Pine wrote that she was “shocked and annoyed” at the e-mail’s anti-woman implications, that nursing her baby would be considered “delicate” or “uncomfortable.”  Later, as Ms. Mongilio pursues her story – even having the nerve to try to interview Pine in person! What shoddy journalism they’re teaching over there – Pine becomes ever more offended, writing disparagingly about how the young reporter called her breastfeeding in class an “incident” and how the student newspaper overall was anti-feminist. (She quoted a rather unfortunate and unrelated date rape column to prove her point.)

Meanwhile, the university has not appeared particularly pleased with its professor, noting in classic institutional language that perhaps sick babies do best at home. According to the Washington Post, here’s part of the university’s position statement: 

“A faculty member’s conduct in the classroom must be professional. Faculty may maintain a focus on professional responsibilities in the classroom by taking advantage of the options the university provides, including reasonable break times, private areas for nursing mothers to express milk, and leave in the case of a sick child.”

There’s a lot wrong with all of this.

Firstly: Sure, the young reporter’s questions show a good deal of naiveté. Just because breastfeeding involves breasts doesn’t mean that it is an uncomfortable topic. And just because a situation involves breastfeeding doesn’t mean that it’s really about nursing – here, for instance, we have many deeper issues about women’s employment, child care access, and work-family balance, particularly for single moms.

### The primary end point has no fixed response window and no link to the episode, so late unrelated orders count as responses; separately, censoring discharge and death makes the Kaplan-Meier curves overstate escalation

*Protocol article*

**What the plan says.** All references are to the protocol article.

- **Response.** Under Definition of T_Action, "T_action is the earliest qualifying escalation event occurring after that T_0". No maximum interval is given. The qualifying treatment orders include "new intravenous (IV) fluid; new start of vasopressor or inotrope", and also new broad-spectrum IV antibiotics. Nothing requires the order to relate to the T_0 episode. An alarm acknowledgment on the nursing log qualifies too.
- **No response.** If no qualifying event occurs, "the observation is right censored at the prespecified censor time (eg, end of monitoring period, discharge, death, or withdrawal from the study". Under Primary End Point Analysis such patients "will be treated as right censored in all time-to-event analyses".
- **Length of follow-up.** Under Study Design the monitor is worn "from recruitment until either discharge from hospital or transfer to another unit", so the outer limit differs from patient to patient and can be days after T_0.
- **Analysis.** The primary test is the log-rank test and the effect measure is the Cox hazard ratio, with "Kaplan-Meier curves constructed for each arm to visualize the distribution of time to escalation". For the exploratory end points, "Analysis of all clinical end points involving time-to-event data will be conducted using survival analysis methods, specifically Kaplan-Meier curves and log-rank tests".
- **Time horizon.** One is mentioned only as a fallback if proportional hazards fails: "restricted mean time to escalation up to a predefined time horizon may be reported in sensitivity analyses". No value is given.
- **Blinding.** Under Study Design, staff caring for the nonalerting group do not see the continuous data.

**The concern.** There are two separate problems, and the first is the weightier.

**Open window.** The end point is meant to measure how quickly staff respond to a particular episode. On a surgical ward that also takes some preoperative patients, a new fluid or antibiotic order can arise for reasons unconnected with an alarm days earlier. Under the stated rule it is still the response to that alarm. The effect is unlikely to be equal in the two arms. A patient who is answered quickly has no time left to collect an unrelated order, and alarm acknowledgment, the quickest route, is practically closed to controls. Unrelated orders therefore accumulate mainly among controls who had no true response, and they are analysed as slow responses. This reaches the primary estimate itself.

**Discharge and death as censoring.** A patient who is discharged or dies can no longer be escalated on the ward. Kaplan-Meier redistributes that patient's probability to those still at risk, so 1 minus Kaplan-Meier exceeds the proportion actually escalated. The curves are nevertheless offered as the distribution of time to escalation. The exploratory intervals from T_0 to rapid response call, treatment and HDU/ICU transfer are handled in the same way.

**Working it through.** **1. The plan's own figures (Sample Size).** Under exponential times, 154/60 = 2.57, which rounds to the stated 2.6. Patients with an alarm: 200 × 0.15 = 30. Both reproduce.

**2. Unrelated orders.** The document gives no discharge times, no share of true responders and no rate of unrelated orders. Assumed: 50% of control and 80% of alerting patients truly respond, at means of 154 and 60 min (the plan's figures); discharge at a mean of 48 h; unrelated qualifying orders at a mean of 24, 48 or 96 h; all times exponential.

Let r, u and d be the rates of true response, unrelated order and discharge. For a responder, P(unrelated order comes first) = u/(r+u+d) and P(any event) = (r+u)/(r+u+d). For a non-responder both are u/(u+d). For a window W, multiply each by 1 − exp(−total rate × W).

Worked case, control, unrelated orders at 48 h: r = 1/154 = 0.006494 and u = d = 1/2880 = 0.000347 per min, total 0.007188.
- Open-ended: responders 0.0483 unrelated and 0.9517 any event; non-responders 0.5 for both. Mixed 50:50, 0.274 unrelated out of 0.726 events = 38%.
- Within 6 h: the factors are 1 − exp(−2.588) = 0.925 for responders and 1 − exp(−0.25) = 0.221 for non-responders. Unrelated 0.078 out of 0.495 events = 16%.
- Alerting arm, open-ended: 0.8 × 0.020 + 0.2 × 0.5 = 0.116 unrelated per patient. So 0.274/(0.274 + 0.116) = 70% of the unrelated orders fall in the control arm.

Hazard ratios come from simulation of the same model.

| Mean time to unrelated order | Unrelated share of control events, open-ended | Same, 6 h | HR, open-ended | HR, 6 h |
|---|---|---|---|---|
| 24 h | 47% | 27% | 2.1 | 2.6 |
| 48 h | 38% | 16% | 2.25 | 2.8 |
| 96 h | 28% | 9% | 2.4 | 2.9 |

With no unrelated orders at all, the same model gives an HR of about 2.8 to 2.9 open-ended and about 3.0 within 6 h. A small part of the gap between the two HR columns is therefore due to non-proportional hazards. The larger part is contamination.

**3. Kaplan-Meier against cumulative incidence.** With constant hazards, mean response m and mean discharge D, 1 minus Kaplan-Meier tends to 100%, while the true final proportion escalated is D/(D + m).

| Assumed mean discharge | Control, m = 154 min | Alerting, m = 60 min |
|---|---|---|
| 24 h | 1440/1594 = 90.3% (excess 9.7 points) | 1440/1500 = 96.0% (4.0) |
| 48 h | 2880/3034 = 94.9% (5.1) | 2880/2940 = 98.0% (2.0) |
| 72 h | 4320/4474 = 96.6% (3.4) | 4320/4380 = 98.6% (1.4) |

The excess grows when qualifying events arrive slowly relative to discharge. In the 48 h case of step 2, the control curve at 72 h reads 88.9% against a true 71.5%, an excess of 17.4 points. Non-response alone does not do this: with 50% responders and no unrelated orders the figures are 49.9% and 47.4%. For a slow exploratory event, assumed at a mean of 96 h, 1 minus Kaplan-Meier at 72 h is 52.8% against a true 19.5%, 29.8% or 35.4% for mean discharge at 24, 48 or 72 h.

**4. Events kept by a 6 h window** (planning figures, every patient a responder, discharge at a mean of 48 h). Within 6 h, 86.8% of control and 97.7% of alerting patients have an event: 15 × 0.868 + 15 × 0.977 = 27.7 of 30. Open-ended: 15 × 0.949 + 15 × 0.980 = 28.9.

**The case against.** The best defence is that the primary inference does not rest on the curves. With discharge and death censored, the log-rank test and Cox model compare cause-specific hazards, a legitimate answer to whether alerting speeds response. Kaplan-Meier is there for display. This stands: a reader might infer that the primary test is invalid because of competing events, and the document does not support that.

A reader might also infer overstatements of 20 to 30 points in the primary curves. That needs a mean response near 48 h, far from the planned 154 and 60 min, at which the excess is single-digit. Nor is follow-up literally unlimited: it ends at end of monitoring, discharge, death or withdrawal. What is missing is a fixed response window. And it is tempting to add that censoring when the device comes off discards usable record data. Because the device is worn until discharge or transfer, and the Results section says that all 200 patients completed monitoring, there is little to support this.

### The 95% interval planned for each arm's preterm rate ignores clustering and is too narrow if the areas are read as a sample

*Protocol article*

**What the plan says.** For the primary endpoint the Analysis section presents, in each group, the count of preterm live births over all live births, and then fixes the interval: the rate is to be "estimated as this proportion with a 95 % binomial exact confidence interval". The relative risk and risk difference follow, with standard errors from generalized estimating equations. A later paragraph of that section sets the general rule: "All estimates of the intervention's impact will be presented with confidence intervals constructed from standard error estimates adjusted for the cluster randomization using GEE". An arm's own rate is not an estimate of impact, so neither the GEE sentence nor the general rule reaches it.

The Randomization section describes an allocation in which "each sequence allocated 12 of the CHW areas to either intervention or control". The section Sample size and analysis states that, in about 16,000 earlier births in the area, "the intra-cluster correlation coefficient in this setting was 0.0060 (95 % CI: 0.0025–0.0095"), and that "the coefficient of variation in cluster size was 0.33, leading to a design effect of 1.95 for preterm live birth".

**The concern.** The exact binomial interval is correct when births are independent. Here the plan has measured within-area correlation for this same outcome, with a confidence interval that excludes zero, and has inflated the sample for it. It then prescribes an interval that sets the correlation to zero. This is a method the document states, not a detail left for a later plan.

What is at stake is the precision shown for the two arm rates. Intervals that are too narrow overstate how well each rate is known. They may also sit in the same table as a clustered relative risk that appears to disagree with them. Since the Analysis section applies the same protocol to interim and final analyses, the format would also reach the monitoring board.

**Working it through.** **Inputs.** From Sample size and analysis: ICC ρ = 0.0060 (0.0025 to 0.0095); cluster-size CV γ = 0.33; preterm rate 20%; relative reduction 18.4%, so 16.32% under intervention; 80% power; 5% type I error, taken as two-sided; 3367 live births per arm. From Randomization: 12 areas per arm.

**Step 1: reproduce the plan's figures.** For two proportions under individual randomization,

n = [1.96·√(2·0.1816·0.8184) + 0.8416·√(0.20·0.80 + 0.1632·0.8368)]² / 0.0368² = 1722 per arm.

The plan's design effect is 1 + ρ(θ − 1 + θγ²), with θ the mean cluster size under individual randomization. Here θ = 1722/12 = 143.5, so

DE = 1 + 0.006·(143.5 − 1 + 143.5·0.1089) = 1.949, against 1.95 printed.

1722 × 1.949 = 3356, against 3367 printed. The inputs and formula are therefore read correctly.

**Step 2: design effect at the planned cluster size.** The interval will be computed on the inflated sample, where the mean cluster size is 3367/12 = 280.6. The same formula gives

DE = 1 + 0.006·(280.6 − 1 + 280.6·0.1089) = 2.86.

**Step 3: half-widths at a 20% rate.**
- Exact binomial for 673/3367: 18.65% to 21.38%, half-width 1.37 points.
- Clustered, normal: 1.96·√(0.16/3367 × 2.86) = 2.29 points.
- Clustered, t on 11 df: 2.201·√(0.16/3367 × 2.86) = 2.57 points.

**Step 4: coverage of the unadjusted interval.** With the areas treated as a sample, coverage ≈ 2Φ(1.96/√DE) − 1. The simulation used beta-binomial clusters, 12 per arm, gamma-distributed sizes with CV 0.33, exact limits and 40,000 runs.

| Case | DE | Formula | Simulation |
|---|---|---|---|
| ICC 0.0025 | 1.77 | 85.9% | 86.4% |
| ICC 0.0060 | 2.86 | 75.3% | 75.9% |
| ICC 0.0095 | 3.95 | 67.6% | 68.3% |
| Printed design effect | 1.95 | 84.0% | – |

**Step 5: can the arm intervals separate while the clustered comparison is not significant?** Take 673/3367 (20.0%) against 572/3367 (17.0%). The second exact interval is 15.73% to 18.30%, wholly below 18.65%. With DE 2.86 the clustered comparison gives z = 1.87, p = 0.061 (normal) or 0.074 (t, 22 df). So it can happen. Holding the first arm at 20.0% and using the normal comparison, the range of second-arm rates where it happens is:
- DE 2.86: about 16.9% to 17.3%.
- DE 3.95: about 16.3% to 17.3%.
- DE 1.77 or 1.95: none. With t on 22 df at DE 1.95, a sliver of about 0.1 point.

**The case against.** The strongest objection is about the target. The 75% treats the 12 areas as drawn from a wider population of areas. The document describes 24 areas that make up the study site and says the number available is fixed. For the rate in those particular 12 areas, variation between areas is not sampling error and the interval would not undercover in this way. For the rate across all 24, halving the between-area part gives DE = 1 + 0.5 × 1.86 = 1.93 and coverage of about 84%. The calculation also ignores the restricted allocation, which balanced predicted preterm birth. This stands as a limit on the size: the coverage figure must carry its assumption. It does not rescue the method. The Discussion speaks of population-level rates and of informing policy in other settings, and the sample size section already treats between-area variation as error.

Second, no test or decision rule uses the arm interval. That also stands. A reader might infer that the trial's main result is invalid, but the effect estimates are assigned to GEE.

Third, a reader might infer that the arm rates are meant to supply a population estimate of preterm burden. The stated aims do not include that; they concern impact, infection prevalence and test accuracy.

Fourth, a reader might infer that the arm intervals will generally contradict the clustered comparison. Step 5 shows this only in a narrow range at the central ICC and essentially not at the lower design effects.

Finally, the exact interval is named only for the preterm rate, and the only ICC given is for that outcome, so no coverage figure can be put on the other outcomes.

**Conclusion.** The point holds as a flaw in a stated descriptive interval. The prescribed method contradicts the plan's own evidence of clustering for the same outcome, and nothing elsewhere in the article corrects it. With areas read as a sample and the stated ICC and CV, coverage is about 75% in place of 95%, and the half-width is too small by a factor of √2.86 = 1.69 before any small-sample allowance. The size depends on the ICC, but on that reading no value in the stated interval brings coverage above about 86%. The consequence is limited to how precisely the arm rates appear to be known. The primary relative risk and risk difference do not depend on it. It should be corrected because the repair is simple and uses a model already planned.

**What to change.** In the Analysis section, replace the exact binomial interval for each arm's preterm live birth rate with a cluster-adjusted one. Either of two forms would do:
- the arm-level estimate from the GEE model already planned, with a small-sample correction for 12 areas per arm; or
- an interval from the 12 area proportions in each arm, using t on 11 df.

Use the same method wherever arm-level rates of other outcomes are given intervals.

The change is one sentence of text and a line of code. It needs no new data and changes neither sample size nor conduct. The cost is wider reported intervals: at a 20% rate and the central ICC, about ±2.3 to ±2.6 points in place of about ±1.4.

But the journalist is a student. It’s hard to blame her for not navigating in the most academically-accepted or progressive way what is surely a culturally fraught topic. After all, we're in an environment where a woman nursing her toddler is featured on the cover of Time magazine and a woman nursing her baby is kicked off a Delta flight. 

Then we have the professor, who, understandably, seems annoyed that this personal experience has become so publicized. But do we have to get all nasty about it?  Pine wrote that she had a disinclination to use her daughter as a teaching tool, which, again, I get. But why not, once the baby’s in class, anyhow?  Rather than getting her back up, Pine could have used the chance to have an open, detailed, and kind conversation with a journalist who had a mouthpiece to the university community.

And then there’s the university response. In a lot of ways, it seems pretty darn progressive. In its statement, it marks off all the boxes of a good-for-families workplace – flexibility, nursing facilities, and so on. But clearly, in this situation, its policies weren’t enough.

So where does that leave us?  With everyone peeved. 

Everyone involved in this story seems to be trying to do the “right” thing. But there is massive disconnect, along with a good dose of frustration.

And this, perhaps, hits at the root of the difficulties surrounding parenthood in today’s working American culture. Which is why, I think, I am squeamish.  By turning this into the latest breastfeeding controversy, with outrage all around, we are missing a chance to have a deeper, inclusive discussion about those unresolved challenges.